John Buell

Climate Science and Neoliberal Agenda

Doubts about the role of humans in climate change are one source of our slow response to this phenomenon. Science is inherently cautious, providing ample room for doubters and dissent. Combine a cautious science, a “free market” where incentives to serve any long term common good are minimal and a political process biased toward inaction and one gets exactly that, inaction on an increasingly serious problem. Yet before we blame science, the market, or the political process it would be wise to ask if any of these three concepts as conventionally understood is applicable to a modern political economy.

Science is increasingly less a disinterested pursuit than another weapon in advertising and propaganda wars. It has become commonplace for pharmaceutical, chemical, and agribusiness firms to fund research agendas at universities, to vet appointments of academic positions, and to patent and thus restrict access to new discoveries in these fields. This process has taken one more step in the field of climate science. Funding research on climate has gone beyond general sponsorship of broad research agendas, which is problematic enough, to requests for studies to order. Thus the New York Times recently reported on the case of one of the leading climate change deniers: “He has accepted more than $1.2 million in money from the fossil-fuel industry over the last decade while failing to disclose that conflict of interest in most of his scientific papers. At least 11 papers he has published since 2008 omitted such a disclosure, and in at least eight of those cases, he appears to have violated ethical guidelines of the journals that published his work. The documents show that Dr. [Wei-Hock] Soon, in correspondence with his corporate funders, described many of his scientific papers as ‘deliverables’ that he completed in exchange for their money.”

If science has been corrupted by corporate finance, the free market likewise is no longer the spontaneous set of practices that sustain and are sustained by our democracy. Both at the national and international level the fiscal crises engendered by deregulated fiancé have been an occasion to impose deprivations on the citizenry. Thus in the case of Greece, a “bailout” that would do more for German banks than the Greek people was itself predicated on further privatization of Greek public assets. Privatization has become a euphemism for fire sales to privileged elites. The theory and rhetoric of privatization suggest that it will encourage competition among private firms for the performance of public functions, from schools, to parking, to prisons and thereby derive the best service for the lowest price. In practice in an economy already marked by extreme inequality and concentration, the market includes relatively few competitors for the available goods even in cases where awards are not made simply on the basis of pure cronyism. With few competitors and the cooperation of a benevolent state these newly privatized social function are performed with an eye toward the least service possible. One suspects that the recent prison riot in Texas is but the tip of the iceberg in the world of privatized prisons.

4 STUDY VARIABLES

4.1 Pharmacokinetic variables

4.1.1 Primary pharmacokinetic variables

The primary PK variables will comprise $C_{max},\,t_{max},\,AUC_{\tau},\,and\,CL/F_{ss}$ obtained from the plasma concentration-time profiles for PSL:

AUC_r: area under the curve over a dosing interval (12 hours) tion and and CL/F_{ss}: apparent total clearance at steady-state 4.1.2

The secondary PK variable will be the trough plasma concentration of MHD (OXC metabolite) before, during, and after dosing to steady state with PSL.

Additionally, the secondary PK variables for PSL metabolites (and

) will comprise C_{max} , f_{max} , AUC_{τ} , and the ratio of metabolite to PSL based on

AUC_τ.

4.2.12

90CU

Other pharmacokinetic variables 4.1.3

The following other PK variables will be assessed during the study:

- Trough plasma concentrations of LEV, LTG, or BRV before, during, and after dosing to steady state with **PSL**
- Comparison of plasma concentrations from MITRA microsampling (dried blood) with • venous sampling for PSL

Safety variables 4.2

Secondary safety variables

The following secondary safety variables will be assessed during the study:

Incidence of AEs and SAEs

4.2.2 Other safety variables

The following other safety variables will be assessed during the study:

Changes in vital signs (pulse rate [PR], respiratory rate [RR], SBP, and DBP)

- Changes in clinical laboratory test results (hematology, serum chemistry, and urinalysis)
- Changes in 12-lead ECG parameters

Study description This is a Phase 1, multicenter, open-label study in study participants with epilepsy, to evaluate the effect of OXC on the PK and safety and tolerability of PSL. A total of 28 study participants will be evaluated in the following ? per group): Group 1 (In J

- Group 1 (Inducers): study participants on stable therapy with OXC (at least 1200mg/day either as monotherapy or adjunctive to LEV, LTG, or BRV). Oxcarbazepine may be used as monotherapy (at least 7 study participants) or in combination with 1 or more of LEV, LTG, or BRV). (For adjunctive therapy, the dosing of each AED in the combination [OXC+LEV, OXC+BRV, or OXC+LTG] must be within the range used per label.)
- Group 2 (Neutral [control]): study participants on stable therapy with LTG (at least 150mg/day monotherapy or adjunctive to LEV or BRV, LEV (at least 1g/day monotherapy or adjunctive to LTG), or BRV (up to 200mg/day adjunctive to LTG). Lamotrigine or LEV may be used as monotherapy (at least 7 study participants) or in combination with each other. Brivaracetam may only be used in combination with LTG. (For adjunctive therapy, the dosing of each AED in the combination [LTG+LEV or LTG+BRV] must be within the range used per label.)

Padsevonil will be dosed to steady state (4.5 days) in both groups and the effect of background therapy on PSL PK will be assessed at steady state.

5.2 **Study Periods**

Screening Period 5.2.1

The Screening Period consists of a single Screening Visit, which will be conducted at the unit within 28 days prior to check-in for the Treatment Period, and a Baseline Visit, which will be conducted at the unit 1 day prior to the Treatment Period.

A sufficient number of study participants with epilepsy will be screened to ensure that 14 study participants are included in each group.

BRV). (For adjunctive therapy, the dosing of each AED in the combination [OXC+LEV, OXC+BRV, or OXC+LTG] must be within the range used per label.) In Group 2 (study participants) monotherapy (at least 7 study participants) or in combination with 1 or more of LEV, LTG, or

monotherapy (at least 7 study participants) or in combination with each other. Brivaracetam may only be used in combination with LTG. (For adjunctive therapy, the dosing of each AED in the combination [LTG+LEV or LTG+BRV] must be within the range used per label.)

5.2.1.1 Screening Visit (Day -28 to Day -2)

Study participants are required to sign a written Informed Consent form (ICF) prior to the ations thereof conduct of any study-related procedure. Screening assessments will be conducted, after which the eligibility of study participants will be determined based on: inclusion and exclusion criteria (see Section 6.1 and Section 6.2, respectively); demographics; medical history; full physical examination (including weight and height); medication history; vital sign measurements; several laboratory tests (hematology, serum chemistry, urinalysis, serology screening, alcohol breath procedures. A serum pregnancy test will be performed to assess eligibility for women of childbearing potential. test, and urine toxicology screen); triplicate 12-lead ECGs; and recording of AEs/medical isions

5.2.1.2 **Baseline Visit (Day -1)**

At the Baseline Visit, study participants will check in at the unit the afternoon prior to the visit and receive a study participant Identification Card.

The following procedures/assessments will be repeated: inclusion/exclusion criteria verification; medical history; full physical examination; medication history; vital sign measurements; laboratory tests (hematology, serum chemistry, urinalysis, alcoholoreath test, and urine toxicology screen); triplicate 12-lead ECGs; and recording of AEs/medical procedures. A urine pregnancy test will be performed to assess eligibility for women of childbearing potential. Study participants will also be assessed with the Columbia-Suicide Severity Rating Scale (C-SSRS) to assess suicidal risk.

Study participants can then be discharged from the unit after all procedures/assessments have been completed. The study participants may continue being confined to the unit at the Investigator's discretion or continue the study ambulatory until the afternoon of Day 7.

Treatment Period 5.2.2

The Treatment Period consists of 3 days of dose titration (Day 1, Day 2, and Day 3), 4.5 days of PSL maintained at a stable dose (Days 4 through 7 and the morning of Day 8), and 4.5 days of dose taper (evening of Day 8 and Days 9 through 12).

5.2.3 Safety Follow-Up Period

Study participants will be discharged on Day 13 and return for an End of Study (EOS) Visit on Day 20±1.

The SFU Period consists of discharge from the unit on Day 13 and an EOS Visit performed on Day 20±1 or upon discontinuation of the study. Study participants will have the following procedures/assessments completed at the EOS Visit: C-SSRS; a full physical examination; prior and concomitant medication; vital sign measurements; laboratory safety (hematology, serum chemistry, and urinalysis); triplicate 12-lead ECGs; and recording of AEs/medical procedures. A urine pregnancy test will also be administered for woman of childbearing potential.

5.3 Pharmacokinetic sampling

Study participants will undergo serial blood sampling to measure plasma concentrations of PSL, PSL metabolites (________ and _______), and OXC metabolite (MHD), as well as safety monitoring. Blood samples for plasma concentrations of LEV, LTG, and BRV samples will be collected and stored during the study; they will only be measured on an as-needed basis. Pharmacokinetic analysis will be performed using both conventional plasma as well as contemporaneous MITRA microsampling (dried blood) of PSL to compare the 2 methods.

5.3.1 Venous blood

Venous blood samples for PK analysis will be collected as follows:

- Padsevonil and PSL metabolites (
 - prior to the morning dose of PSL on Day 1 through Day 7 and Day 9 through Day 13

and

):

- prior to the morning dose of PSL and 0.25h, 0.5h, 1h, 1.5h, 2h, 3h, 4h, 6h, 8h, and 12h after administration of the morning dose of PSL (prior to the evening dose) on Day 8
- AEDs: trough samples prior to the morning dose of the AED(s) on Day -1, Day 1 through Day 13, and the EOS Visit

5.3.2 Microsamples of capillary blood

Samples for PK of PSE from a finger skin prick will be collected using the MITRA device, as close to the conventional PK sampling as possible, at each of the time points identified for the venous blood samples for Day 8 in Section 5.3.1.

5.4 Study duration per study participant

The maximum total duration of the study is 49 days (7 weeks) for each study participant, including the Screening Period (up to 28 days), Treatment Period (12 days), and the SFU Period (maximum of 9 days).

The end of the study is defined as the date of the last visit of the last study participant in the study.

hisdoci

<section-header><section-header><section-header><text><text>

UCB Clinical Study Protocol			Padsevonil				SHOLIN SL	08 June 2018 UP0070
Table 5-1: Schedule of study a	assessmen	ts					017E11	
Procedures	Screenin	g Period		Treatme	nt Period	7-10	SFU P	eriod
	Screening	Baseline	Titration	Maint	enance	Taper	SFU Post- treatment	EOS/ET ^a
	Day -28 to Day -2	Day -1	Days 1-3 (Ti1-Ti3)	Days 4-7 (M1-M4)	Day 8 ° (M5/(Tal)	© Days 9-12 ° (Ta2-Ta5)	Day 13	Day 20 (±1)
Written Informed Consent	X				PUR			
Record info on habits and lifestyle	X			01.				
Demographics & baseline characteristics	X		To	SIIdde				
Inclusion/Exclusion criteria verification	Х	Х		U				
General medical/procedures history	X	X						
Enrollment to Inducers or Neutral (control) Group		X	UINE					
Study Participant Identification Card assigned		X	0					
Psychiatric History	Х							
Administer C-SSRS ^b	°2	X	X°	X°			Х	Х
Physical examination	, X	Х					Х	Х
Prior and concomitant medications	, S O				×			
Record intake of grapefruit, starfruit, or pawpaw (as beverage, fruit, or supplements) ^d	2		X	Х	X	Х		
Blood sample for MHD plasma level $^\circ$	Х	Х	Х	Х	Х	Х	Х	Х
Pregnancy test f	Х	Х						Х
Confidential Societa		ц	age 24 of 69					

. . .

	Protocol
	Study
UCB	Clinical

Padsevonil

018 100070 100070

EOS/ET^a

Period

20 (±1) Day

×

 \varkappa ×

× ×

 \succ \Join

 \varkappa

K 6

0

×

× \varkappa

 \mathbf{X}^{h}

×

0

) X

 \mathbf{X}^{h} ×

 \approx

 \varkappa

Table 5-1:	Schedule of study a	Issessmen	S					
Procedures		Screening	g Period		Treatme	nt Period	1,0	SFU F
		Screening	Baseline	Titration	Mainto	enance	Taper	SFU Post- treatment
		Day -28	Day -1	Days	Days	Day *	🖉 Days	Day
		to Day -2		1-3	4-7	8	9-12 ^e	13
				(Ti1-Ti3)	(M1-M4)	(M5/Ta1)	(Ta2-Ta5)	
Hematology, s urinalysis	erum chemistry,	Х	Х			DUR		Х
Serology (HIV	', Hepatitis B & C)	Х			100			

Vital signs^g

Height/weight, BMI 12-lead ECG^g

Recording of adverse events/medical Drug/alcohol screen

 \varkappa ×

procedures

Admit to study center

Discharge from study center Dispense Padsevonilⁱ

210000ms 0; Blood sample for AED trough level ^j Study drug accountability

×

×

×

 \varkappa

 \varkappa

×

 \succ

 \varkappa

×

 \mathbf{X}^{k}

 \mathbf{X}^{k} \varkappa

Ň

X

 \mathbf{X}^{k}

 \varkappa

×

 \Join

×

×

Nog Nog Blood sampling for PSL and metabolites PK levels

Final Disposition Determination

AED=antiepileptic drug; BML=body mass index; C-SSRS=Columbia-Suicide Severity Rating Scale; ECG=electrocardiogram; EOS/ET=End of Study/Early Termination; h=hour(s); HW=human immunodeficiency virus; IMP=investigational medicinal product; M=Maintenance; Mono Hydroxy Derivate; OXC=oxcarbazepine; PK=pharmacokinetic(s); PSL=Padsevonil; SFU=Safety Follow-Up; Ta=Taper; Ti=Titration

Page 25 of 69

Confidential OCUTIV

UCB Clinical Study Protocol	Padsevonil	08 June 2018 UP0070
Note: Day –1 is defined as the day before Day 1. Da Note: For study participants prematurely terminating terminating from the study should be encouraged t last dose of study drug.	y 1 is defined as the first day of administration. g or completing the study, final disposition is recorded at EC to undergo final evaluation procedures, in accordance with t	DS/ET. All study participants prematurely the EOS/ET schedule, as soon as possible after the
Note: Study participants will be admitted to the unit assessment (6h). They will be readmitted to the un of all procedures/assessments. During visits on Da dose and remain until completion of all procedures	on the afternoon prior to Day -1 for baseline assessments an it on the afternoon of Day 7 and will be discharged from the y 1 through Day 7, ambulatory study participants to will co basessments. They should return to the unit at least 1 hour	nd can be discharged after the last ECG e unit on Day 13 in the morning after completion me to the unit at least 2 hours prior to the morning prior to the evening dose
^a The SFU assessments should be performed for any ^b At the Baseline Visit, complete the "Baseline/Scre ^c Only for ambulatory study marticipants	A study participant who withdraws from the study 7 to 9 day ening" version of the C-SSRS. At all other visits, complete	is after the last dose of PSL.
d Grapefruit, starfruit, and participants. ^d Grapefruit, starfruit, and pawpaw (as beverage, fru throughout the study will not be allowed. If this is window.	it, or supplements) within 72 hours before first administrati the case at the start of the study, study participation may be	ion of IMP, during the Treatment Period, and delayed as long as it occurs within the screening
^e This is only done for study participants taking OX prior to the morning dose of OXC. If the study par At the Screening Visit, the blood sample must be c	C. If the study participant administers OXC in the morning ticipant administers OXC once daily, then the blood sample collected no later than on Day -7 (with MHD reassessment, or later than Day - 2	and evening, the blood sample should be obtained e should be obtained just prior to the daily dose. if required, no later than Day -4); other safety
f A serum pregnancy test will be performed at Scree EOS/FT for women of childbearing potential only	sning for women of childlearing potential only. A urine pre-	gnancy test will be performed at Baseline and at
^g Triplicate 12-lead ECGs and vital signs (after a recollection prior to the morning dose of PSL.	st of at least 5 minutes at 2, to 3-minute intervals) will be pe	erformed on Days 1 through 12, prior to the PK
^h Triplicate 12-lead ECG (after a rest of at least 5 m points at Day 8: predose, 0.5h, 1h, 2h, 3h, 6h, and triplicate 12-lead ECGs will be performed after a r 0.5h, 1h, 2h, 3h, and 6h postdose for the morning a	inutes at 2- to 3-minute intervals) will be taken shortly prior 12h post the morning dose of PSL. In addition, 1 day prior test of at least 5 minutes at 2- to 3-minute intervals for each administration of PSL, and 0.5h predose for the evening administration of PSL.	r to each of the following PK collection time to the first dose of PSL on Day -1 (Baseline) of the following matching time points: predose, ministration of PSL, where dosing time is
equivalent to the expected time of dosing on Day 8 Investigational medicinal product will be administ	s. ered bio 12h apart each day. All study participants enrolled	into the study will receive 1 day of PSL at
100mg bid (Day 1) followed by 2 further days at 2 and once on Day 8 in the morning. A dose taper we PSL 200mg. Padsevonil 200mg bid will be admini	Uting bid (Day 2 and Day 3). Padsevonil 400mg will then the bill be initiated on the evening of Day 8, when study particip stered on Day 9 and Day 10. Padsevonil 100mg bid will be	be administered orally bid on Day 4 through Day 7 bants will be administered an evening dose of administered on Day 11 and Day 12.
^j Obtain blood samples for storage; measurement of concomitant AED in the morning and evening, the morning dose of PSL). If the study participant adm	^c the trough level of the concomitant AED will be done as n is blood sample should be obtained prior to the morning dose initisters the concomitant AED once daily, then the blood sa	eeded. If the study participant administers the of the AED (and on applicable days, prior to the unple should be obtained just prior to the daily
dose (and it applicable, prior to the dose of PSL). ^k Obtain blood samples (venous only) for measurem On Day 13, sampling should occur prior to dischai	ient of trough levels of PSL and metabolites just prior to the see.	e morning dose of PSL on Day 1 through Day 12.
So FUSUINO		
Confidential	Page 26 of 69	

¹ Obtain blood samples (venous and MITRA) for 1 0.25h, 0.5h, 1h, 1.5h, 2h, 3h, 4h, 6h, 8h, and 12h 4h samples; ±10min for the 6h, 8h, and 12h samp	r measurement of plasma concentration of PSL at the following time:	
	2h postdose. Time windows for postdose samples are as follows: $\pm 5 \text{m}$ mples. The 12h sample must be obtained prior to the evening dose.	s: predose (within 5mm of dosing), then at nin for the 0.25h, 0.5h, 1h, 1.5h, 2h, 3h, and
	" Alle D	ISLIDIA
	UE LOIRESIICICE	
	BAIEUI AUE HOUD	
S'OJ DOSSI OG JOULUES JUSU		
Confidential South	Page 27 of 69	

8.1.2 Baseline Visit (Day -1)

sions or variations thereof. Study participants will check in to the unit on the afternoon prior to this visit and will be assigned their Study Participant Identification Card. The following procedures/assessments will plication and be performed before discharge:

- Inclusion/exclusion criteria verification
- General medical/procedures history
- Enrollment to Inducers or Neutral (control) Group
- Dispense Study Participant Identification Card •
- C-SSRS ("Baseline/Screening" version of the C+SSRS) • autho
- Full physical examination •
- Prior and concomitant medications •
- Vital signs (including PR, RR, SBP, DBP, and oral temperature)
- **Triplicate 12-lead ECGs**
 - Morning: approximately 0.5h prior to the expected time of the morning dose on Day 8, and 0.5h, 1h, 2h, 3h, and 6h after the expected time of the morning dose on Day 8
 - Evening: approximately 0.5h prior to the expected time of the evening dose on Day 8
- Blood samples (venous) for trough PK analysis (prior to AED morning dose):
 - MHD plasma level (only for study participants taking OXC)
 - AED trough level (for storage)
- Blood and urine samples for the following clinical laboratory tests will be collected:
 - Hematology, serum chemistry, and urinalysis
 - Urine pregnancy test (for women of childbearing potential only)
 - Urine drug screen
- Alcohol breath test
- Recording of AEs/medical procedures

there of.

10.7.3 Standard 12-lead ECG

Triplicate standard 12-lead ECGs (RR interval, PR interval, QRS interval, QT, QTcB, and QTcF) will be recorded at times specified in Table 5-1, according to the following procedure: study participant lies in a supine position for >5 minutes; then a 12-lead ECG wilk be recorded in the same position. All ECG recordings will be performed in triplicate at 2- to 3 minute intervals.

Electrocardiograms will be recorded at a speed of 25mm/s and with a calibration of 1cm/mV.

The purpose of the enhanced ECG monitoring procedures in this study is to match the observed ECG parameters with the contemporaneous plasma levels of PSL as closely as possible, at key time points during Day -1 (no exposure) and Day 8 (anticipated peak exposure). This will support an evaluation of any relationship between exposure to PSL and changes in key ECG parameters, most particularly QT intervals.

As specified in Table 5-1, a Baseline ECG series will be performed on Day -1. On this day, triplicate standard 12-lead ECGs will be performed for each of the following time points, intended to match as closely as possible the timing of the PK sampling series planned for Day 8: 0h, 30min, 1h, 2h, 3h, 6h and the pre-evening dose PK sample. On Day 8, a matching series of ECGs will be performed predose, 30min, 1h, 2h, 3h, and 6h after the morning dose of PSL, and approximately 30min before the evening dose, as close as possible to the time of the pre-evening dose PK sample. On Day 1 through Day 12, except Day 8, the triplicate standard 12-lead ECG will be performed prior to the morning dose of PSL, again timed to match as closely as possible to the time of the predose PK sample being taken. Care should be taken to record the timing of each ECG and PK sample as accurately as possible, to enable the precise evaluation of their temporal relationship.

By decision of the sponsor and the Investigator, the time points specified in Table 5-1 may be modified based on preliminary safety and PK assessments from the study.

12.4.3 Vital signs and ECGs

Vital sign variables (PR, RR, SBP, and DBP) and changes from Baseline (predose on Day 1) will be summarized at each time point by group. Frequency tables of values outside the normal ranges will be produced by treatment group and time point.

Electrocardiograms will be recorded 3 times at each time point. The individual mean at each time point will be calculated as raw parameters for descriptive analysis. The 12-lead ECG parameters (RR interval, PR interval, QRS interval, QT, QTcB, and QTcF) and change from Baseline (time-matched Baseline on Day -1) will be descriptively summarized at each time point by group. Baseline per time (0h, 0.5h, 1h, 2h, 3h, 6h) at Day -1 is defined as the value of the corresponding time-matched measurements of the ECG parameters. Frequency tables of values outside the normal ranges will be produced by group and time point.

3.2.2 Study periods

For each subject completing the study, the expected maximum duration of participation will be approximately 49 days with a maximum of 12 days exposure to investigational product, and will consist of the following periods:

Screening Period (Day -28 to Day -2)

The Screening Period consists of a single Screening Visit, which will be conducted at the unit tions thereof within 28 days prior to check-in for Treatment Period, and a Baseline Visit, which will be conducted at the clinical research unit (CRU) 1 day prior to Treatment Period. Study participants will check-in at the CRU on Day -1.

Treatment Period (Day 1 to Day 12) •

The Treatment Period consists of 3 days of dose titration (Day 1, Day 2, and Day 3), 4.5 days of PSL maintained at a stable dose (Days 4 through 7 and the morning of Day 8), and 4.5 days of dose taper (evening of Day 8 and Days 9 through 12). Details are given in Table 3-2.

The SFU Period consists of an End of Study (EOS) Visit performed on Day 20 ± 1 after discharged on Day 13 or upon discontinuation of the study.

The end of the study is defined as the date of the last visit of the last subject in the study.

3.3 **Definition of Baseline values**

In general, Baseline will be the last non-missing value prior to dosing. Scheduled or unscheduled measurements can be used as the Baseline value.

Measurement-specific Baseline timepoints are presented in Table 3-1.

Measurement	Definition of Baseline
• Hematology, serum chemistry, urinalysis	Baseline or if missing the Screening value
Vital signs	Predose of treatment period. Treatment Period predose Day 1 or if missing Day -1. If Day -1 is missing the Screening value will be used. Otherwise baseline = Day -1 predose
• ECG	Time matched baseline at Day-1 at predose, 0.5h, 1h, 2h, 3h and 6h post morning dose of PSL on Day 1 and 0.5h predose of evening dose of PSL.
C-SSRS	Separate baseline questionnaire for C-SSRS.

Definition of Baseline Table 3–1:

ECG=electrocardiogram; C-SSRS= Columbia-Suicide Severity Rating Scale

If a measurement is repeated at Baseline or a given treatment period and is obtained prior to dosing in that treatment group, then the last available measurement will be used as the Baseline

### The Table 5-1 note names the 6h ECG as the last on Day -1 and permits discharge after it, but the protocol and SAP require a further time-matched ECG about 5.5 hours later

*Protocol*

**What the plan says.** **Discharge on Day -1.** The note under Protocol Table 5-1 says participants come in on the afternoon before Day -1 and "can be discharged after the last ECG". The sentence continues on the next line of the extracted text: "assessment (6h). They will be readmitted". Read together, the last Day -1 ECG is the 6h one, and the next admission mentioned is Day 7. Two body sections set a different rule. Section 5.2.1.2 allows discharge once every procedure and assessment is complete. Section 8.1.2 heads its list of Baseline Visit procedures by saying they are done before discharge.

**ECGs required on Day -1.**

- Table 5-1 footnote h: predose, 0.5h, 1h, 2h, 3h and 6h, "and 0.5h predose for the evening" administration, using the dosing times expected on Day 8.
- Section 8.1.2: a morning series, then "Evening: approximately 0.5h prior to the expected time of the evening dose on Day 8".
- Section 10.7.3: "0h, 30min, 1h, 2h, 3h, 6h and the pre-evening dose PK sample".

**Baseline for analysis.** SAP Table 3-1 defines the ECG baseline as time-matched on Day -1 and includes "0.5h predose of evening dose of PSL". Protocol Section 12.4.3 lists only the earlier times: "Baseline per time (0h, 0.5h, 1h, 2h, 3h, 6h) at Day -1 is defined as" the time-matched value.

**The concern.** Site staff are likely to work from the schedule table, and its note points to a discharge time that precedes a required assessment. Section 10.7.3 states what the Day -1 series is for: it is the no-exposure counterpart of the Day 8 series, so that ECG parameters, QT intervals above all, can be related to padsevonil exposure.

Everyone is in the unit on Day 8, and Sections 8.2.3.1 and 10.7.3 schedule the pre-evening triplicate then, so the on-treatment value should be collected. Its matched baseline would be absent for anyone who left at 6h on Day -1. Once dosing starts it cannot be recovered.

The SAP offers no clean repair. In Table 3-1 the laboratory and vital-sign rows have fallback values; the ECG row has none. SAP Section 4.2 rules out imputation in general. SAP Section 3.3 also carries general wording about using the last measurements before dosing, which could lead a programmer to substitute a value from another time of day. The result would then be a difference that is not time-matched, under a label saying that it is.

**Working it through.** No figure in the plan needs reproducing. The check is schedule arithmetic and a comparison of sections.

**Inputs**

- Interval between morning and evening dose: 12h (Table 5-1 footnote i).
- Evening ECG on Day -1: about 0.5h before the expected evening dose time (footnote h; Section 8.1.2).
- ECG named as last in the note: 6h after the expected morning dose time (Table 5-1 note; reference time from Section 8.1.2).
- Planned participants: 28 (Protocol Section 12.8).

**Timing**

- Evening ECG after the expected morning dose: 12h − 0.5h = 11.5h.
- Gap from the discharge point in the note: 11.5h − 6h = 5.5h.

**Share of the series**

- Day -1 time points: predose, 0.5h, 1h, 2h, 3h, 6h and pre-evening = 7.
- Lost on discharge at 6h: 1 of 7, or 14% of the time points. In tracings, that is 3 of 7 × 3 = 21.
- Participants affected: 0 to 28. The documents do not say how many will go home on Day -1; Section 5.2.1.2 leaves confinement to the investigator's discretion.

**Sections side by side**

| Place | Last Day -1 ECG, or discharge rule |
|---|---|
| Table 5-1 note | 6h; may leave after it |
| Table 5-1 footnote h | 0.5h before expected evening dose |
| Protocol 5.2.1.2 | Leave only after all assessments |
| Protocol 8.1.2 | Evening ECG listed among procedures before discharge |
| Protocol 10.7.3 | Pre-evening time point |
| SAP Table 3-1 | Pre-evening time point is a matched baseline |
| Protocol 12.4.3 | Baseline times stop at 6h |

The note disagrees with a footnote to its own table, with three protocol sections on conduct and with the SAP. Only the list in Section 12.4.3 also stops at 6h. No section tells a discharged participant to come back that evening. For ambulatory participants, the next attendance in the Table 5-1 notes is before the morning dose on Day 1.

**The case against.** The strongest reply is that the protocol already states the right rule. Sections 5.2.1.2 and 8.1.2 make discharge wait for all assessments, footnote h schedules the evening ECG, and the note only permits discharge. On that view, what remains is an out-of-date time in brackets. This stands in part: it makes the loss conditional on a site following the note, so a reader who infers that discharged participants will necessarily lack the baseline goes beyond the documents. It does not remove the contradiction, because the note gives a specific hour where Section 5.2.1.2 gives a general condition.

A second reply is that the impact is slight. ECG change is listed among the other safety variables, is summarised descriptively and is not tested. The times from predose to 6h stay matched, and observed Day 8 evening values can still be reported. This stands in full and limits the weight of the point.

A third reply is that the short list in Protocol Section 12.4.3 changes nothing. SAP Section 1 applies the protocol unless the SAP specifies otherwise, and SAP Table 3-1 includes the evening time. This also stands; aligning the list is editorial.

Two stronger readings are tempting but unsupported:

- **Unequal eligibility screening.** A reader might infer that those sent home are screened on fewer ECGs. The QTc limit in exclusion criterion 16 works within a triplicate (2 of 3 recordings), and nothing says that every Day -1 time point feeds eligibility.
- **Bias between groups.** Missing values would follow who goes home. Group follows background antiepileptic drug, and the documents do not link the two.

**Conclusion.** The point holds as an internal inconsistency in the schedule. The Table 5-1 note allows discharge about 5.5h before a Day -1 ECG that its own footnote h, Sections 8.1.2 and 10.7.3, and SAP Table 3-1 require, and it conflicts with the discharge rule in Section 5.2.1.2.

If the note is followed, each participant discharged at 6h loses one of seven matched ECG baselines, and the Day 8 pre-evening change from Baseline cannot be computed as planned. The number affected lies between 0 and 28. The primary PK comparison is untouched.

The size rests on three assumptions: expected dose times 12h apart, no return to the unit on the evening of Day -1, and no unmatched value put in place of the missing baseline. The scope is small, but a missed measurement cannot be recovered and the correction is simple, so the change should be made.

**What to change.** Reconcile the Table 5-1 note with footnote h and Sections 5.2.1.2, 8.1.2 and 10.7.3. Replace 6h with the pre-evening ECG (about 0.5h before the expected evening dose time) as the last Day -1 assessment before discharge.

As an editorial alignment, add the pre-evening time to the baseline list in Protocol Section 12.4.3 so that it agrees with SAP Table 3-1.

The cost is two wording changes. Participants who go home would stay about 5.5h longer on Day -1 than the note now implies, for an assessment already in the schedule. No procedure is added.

Climate politics can be seen as one of the key elements of a larger political movement, neoliberalism. Classic 19th-century liberals like J.S. Mill saw free markets as economically efficient and conducive to individuality and democratic politics. Their modern neoliberal offspring still believe in markets but are less naïve. The power of the state may often be necessary to impose the magic of the market. And though market rhetoric is often used to repress government intervention on behalf of labor and social justice causes, there is no hesitancy in relying on government and the tax system to sustain key market players or the market itself.

Philip Mirowski maintains that neo liberalism follows a three step process. First one denies the problem exists at all (smoking, climate) Once denial is no longer possible, neoliberals intervene to suggest that market mechanisms can be employed to surmount the problem. Once the insufficiency of these market interventions (such as cap and trade) have been demonstrated, capitalism’s capacity for large scale technological development is looked to as a long run answer to the problem. Thus the large coal and utility companies are now seeking massive subsidies for clean coal, a nonsolution to global warming, but one that will enrich these companies. Once these fail, the neoliberal vision trumpets truly large scale geoengineering projects such as reflectors in space to resolve the problems.

Climate science denial is more than it seems. The issue is hardly a scientific dispute but rather one part of a broad neoliberal agenda to intensify control not only of climate politics but the larger political economy. And there is a lesson for progressives in this. We need not only to protect and advance climate science but also to build majority coalitions across national, religious, lines that offer compelling alternatives to our commodity driven society.

John Buell lives in Southwest Harbor, Maine and writes on labor and environmental issues. His books include Politics, Religion, and Culture in an Anxious Age (Palgrave MacMillan, 2011). Email

From The Progressive Populist, April 1, 2015

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